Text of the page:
What is language? What is language made of? What do we do when we speak? What rules do we follow when we put sounds together to create words and when we combine words to create sentences? How many languages are spoken in the world today, and in which ways are they similar or different? These are some of the questions that this module will enable you to explore. In this module, you will use examples from different languages to help you develop practical skills needed to analyse real language data.
Upon successful completion of this module, you will be able to:
- Use disciplinary terminology to describe the sounds, sound patterns, morphology, syntax, and meaning of languages.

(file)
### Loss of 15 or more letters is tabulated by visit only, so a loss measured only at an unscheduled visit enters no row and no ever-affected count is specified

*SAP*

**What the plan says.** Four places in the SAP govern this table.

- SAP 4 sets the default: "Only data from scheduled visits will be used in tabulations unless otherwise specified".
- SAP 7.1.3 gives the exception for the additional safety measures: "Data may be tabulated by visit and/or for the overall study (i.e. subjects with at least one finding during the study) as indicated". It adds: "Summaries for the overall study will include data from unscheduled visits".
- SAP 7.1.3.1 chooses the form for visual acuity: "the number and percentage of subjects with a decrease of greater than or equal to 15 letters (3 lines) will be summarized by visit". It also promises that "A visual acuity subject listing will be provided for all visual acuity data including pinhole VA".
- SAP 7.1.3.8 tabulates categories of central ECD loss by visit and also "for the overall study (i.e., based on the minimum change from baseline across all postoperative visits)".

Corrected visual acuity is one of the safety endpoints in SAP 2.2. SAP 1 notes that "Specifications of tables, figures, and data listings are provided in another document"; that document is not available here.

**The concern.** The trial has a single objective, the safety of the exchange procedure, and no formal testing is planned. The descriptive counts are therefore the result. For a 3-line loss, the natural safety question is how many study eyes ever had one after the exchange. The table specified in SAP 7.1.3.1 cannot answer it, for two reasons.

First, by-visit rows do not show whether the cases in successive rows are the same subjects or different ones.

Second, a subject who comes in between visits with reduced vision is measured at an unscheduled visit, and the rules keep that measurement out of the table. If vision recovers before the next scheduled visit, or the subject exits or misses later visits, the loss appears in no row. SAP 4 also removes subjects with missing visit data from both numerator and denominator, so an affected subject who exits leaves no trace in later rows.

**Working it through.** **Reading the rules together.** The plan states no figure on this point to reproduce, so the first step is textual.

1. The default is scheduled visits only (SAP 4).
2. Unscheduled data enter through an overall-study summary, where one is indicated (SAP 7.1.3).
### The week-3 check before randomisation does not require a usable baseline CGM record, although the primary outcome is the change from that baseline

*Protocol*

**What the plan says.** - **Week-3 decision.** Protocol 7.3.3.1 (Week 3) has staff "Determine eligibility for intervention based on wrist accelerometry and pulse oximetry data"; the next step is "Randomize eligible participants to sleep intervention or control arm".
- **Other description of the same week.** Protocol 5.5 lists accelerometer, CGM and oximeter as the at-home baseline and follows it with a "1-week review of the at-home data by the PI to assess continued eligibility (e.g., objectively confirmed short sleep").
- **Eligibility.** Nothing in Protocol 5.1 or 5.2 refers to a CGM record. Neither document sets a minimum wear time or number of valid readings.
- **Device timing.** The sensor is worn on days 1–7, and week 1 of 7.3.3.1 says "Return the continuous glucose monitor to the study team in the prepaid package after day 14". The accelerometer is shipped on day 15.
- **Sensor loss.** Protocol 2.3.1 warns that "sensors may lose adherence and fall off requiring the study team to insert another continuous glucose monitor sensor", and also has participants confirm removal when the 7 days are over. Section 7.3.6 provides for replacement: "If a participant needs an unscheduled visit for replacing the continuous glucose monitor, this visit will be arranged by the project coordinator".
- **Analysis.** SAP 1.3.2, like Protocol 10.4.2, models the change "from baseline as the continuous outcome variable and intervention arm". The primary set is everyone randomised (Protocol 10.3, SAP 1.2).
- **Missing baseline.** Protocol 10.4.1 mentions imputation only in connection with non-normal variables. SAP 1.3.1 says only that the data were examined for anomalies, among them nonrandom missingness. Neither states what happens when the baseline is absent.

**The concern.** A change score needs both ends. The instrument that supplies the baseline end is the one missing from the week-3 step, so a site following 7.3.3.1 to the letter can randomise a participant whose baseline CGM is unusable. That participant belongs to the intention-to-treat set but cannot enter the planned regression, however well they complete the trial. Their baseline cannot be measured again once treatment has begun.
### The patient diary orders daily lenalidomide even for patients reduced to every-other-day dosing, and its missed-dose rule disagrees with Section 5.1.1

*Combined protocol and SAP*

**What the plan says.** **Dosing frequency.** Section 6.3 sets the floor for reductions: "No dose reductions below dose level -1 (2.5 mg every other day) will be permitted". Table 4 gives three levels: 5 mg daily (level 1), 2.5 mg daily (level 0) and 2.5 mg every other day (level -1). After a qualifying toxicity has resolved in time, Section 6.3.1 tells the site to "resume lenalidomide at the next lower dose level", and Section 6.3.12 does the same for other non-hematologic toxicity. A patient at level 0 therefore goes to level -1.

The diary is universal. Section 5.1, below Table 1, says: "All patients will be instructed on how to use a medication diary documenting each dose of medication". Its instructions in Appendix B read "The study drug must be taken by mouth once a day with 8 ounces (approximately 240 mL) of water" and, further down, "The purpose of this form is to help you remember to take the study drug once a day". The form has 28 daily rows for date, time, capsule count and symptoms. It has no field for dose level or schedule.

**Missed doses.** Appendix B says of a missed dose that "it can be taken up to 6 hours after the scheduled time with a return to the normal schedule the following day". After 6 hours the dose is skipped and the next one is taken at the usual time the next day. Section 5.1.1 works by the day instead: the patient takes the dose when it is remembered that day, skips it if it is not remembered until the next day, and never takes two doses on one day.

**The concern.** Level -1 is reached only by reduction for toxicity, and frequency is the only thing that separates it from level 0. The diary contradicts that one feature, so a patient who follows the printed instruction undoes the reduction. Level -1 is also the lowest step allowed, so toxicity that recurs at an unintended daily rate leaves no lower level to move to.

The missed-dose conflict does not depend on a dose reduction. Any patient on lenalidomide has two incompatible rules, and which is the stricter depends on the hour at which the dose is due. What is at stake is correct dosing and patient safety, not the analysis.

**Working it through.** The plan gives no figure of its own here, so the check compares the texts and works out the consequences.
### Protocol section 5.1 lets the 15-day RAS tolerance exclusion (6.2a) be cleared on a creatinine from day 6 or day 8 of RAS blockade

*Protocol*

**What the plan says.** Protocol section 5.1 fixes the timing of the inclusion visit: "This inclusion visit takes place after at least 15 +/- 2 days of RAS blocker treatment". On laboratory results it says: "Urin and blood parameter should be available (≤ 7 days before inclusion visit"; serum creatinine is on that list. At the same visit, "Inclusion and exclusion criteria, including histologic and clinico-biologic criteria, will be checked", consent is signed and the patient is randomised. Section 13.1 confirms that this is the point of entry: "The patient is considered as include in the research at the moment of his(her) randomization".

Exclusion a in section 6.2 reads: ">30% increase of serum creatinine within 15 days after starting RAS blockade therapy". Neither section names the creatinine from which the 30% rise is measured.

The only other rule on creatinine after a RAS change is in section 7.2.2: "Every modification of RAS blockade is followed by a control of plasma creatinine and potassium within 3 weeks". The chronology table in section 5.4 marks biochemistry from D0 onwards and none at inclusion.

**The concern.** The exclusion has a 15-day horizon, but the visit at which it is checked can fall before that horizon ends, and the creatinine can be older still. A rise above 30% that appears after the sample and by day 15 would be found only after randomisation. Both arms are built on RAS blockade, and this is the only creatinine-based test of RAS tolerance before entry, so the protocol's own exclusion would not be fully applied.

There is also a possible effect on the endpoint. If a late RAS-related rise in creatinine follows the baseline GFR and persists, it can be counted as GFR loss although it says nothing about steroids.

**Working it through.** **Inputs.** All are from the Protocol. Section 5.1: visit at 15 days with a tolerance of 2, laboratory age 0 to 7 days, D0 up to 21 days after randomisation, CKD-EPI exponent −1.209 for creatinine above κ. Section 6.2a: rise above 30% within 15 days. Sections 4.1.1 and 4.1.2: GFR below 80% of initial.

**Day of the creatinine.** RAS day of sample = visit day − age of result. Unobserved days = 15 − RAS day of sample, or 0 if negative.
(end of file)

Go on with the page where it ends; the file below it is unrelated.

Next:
- Describe and discuss similarities and differences among languages.
- Apply knowledge of linguistics to carry out practical analysis of language data, and justify this analysis with evidence.
- Transcribe and interpret language data with the International Phonetic Alphabet.
- Critically evaluate alternative analyses.
- Construct coherent lines of scientific argumentation.
Core content will be presented during weekly 2-hour lectures.
We will meet in a weekly 1-hour small-group seminar to practice and apply course concepts.
Two data analysis and problem solving exercises (25% each)
2-hour written examination (50%)
- Fromkin, V., Rodman, R. & Hyams, N. (2014). An Introduction to language (7th ed.). Andover: Cengage Learning.
- Genetti, C. (Ed.). (2014). How languages work. Cambridge: Cambridge University Press.